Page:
This activity and sites going offline or suddenly responding with fake error messages is all ahead of our main activities occurring, which is very encouraging. This shows that with collaboration, the work completed now and the steps to come will hit the objective. The fact that the big cut in the sites’ exposure to traffic will be having a significant impact on their current revenues and will be damaging how future revenues will flow. There is very real and measurable progress even at this early stage.
'In the knowledge that the traffic going to these sites is larger than the traffic to the legitimate download stores, it would be safe to draw a potential conclusion that reaching our objective would see a large growth in the revenues from downloads.'
How different will the industry look if you’re successful in your mission?
From all the investigations that have been carried out, we know that there is a very large amount of money being paid for music every month. We even know that a big chunk of that is being paid out in the belief that these sites are legitimate. Therefore, in the knowledge that the traffic going to these sites is larger than the traffic to the legitimate download stores, it would be safe to draw a potential conclusion that reaching our objective would see a large growth in the revenues from downloads.
It’s long been thought that the download was dead with only dwindling revenues to be gained from them and the majority of focus should be focused on streaming. This would be a reliable lifeline, potentially reaching into the mid to long term that does not come at any extra cost. It uses existing skill sets and processes within the companies that this boost in revenue would be delivered to, as well as being paid in one go at the start of its lifespan. Meanwhile, streaming revenue is spread across it which can be many years before the same value might be realised if it ever even reaches it.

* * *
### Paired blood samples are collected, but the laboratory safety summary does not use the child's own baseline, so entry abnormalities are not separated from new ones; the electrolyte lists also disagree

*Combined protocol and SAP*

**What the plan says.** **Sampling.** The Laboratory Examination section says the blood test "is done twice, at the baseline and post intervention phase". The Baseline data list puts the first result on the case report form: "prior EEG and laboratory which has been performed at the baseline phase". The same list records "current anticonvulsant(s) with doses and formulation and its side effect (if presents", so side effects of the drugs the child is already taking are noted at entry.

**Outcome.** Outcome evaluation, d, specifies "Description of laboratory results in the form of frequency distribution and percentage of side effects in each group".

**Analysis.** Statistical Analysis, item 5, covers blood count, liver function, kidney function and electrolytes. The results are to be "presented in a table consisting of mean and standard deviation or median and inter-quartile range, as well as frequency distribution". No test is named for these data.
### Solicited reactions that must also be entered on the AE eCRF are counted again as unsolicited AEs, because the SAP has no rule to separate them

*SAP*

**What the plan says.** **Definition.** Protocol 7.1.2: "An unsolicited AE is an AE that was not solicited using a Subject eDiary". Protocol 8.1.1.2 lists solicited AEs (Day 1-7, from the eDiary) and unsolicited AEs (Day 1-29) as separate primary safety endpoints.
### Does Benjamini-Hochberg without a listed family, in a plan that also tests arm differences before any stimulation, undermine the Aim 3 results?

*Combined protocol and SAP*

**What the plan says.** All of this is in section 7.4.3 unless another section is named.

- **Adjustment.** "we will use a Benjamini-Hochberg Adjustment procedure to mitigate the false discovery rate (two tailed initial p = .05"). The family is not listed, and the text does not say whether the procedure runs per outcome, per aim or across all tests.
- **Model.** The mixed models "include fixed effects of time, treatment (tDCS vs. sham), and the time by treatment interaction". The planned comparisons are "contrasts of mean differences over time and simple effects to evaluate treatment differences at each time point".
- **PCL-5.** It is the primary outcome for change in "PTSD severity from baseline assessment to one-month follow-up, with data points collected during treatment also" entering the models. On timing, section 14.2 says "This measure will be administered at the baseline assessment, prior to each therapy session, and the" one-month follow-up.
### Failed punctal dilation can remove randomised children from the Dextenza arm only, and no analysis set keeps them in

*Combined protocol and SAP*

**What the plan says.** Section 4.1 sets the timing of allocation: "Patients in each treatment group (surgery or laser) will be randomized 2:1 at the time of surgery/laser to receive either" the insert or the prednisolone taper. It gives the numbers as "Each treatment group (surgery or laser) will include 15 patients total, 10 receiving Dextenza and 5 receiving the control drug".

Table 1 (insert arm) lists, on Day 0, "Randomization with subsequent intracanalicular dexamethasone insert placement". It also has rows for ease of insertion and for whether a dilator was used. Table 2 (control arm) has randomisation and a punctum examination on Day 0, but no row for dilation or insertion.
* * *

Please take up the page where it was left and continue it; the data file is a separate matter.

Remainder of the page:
The Music Mission has the potential to have short-term and long-term positive effects not just from our direct actions against these sites. But from the advice being shared with the industry which gives rights holders the knowledge to adjust how they distribute their content with minimal exposure to this type of piracy.
Any final words…
Thank you to everyone who has stepped up and supported us so far, we really have been blown away!
If you are affected or just interested in The Music Mission then please talk about what we are doing and help broaden our reach to the wider industry. We try to keep direct communication with supporters to a minimum, so you know if you hear from us, we have something important to say or we need your input.
But please do follow us on Instagram where we try and provide regular updates on our progress as well as helpful hints and tips on how you can minimise your exposure to these sites and protect your brand and content long term.